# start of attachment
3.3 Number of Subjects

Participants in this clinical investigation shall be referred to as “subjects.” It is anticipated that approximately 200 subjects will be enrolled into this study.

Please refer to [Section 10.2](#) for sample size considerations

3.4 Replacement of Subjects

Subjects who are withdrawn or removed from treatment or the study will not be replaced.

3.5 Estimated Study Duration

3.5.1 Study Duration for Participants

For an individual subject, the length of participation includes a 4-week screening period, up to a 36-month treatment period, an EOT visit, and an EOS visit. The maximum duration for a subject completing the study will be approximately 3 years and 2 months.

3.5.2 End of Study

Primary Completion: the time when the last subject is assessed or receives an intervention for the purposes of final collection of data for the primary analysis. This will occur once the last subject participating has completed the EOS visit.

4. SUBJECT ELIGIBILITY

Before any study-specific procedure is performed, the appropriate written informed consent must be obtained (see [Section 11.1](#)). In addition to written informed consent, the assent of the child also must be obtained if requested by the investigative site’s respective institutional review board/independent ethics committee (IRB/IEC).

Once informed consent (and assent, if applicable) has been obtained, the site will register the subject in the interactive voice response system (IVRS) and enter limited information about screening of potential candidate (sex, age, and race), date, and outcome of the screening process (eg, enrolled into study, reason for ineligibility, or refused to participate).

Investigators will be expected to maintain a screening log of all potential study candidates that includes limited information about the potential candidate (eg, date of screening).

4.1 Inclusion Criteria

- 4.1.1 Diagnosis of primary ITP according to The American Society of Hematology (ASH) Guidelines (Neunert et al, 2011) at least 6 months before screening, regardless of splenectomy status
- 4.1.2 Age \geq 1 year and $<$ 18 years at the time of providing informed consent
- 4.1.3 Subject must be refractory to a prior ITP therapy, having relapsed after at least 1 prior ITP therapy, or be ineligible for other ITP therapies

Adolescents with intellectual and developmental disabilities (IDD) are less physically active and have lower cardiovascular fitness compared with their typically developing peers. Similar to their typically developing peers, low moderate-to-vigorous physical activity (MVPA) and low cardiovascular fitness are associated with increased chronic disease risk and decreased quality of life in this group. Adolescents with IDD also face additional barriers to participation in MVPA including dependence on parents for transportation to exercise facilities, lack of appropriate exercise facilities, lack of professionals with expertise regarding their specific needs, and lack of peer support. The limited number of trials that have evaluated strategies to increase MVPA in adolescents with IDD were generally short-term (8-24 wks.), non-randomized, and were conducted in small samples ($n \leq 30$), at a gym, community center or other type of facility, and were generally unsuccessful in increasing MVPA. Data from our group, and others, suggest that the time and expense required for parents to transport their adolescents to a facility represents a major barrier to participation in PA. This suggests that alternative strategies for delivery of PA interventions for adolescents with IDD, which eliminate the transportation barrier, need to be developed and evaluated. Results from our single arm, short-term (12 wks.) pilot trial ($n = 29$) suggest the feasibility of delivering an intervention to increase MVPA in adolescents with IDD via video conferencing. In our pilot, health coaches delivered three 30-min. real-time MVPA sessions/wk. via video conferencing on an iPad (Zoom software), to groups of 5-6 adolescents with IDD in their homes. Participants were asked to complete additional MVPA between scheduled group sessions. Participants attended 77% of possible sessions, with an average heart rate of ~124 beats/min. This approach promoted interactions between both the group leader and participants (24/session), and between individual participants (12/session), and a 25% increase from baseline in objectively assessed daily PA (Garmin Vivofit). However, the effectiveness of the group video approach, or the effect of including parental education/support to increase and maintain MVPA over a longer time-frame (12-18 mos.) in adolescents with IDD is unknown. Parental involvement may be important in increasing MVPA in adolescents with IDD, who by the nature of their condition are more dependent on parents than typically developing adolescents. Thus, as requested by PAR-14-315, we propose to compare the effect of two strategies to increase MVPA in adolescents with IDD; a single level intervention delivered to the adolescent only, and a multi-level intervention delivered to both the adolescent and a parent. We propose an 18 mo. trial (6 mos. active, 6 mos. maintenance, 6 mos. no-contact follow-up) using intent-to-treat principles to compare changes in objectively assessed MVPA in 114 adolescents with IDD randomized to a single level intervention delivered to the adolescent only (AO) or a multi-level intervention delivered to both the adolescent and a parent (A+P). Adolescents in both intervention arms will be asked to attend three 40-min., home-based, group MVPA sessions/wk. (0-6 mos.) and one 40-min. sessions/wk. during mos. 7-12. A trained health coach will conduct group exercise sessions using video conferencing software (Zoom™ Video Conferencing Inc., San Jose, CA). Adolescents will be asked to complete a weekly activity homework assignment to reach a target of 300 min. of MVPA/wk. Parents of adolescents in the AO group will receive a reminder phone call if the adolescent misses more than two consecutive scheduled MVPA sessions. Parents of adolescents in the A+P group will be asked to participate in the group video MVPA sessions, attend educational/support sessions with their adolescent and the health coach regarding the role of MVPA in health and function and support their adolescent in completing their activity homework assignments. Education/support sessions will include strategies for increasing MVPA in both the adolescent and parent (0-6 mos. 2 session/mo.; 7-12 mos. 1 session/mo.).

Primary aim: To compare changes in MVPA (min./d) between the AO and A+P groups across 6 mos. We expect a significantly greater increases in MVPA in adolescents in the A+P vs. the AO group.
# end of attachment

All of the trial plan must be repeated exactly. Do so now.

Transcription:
3.3 Number of Subjects

Participants in this clinical investigation shall be referred to as “subjects.” It is anticipated that approximately 200 subjects will be enrolled into this study.

Please refer to [Section 10.2](#) for sample size considerations

3.4 Replacement of Subjects

Subjects who are withdrawn or removed from treatment or the study will not be replaced.

3.5 Estimated Study Duration

3.5.1 Study Duration for Participants

For an individual subject, the length of participation includes a 4-week screening period, up to a 36-month treatment period, an EOT visit, and an EOS visit. The maximum duration for a subject completing the study will be approximately 3 years and 2 months.

3.5.2 End of Study

Primary Completion: the time when the last subject is assessed or receives an intervention for the purposes of final collection of data for the primary analysis. This will occur once the last subject participating has completed the EOS visit.

4. SUBJECT ELIGIBILITY

Before any study-specific procedure is performed, the appropriate written informed consent must be obtained (see [Section 11.1](#)). In addition to written informed consent, the assent of the child also must be obtained if requested by the investigative site’s respective institutional review board/independent ethics committee (IRB/IEC).

Once informed consent (and assent, if applicable) has been obtained, the site will register the subject in the interactive voice response system (IVRS) and enter limited information about screening of potential candidate (sex, age, and race), date, and outcome of the screening process (eg, enrolled into study, reason for ineligibility, or refused to participate).

Investigators will be expected to maintain a screening log of all potential study candidates that includes limited information about the potential candidate (eg, date of screening).

4.1 Inclusion Criteria

- 4.1.1 Diagnosis of primary ITP according to The American Society of Hematology (ASH) Guidelines (Neunert et al, 2011) at least 6 months before screening, regardless of splenectomy status
- 4.1.2 Age \geq 1 year and $<$ 18 years at the time of providing informed consent
- 4.1.3 Subject must be refractory to a prior ITP therapy, having relapsed after at least 1 prior ITP therapy, or be ineligible for other ITP therapies

Adolescents with intellectual and developmental disabilities (IDD) are less physically active and have lower cardiovascular fitness compared with their typically developing peers. Similar to their typically developing peers, low moderate-to-vigorous physical activity (MVPA) and low cardiovascular fitness are associated with increased chronic disease risk and decreased quality of life in this group. Adolescents with IDD also face additional barriers to participation in MVPA including dependence on parents for transportation to exercise facilities, lack of appropriate exercise facilities, lack of professionals with expertise regarding their specific needs, and lack of peer support. The limited number of trials that have evaluated strategies to increase MVPA in adolescents with IDD were generally short-term (8-24 wks.), non-randomized, and were conducted in small samples ($n \leq 30$), at a gym, community center or other type of facility, and were generally unsuccessful in increasing MVPA. Data from our group, and others, suggest that the time and expense required for parents to transport their adolescents to a facility represents a major barrier to participation in PA. This suggests that alternative strategies for delivery of PA interventions for adolescents with IDD, which eliminate the transportation barrier, need to be developed and evaluated. Results from our single arm, short-term (12 wks.) pilot trial ($n = 29$) suggest the feasibility of delivering an intervention to increase MVPA in adolescents with IDD via video conferencing. In our pilot, health coaches delivered three 30-min. real-time MVPA sessions/wk. via video conferencing on an iPad (Zoom software), to groups of 5-6 adolescents with IDD in their homes. Participants were asked to complete additional MVPA between scheduled group sessions. Participants attended 77% of possible sessions, with an average heart rate of ~124 beats/min. This approach promoted interactions between both the group leader and participants (24/session), and between individual participants (12/session), and a 25% increase from baseline in objectively assessed daily PA (Garmin Vivofit). However, the effectiveness of the group video approach, or the effect of including parental education/support to increase and maintain MVPA over a longer time-frame (12-18 mos.) in adolescents with IDD is unknown. Parental involvement may be important in increasing MVPA in adolescents with IDD, who by the nature of their condition are more dependent on parents than typically developing adolescents. Thus, as requested by PAR-14-315, we propose to compare the effect of two strategies to increase MVPA in adolescents with IDD; a single level intervention delivered to the adolescent only, and a multi-level intervention delivered to both the adolescent and a parent. We propose an 18 mo. trial (6 mos. active, 6 mos. maintenance, 6 mos. no-contact follow-up) using intent-to-treat principles to compare changes in objectively assessed MVPA in 114 adolescents with IDD randomized to a single level intervention delivered to the adolescent only (AO) or a multi-level intervention delivered to both the adolescent and a parent (A+P). Adolescents in both intervention arms will be asked to attend three 40-min., home-based, group MVPA sessions/wk. (0-6 mos.) and one 40-min. sessions/wk. during mos. 7-12. A trained health coach will conduct group exercise sessions using video conferencing software (Zoom™ Video Conferencing Inc., San Jose, CA). Adolescents will be asked to complete a weekly activity homework assignment to reach a target of 300 min. of MVPA/wk. Parents of adolescents in the AO group will receive a reminder phone call if the adolescent misses more than two consecutive scheduled MVPA sessions. Parents of adolescents in the A+P group will be asked to participate in the group video MVPA sessions, attend educational/support sessions with their adolescent and the health coach regarding the role of MVPA in health and function and support their adolescent in completing their activity homework assignments. Education/support sessions will include strategies for increasing MVPA in both the adolescent and parent (0-6 mos. 2 session/mo.; 7-12 mos. 1 session/mo.).

Primary aim: To compare changes in MVPA (min./d) between the AO and A+P groups across 6 mos. We expect a significantly greater increases in MVPA in adolescents in the A+P vs. the AO group.